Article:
Video Addresses Exposure to Hydrocarbon Gases, Vapors in Oil and Gas Work
NIOSH and the Occupational Health Branch of the California Department of Public Health (CDPH) recently released a new video highlighting the hazards that oil and gas extraction workers face when measuring oil storage tanks. Exposure to hydrocarbon gases and vapors and oxygen-deficient atmospheres are among the occupational hazards associated with opening tank hatches to manually gauge or collect fluid samples from production tanks. According to NIOSH, these exposures can have immediate health effects that can result in dizziness and disorientation, loss of consciousness, or sudden cardiac death. At least nine deaths of oil and gas workers in 2010–2014 were associated with exposure to high concentrations of hydrocarbon gases and vapors and to oxygen deficiency during manual tank gauging and sampling. The potential for fires and explosions also exists in this work.
The 13-minute video, available on the NIOSH website, conveys the experiences of oil and gas workers responsible for measuring tank levels through interviews with a truck owner/operator, a company operations superintendent, and the widow of a man who died of sudden cardiac death while gauging. The new video also outlines steps that employers and workers can take to reduce injuries and fatalities in the oil and gas industry.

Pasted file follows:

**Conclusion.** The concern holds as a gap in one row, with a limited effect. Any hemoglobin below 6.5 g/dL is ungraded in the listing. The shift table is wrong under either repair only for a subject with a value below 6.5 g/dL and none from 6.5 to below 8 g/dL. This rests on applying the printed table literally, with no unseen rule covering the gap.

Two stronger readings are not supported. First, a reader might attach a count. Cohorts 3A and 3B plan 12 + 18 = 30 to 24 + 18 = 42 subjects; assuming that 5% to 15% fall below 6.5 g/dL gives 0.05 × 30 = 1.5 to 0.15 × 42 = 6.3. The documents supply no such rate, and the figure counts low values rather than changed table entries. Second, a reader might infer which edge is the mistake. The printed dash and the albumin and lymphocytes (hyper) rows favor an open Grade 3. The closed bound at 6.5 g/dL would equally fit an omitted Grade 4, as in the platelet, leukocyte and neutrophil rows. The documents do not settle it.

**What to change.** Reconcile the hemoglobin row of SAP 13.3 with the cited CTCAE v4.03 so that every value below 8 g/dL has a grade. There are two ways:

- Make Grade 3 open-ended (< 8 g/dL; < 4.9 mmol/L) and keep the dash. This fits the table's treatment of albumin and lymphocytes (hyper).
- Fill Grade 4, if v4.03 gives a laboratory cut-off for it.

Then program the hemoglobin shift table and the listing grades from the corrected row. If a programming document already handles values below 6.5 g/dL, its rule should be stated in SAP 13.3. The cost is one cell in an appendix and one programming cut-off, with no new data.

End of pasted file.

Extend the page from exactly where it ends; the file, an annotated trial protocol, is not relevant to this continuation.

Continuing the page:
Much of the information covered in the video is also available in a joint hazard alert published by OSHA and NIOSH last year. The alert identifies recommendations for employers regarding manual tank gauging and fluid sample collection that cover engineering controls, work practices, and personal protective equipment.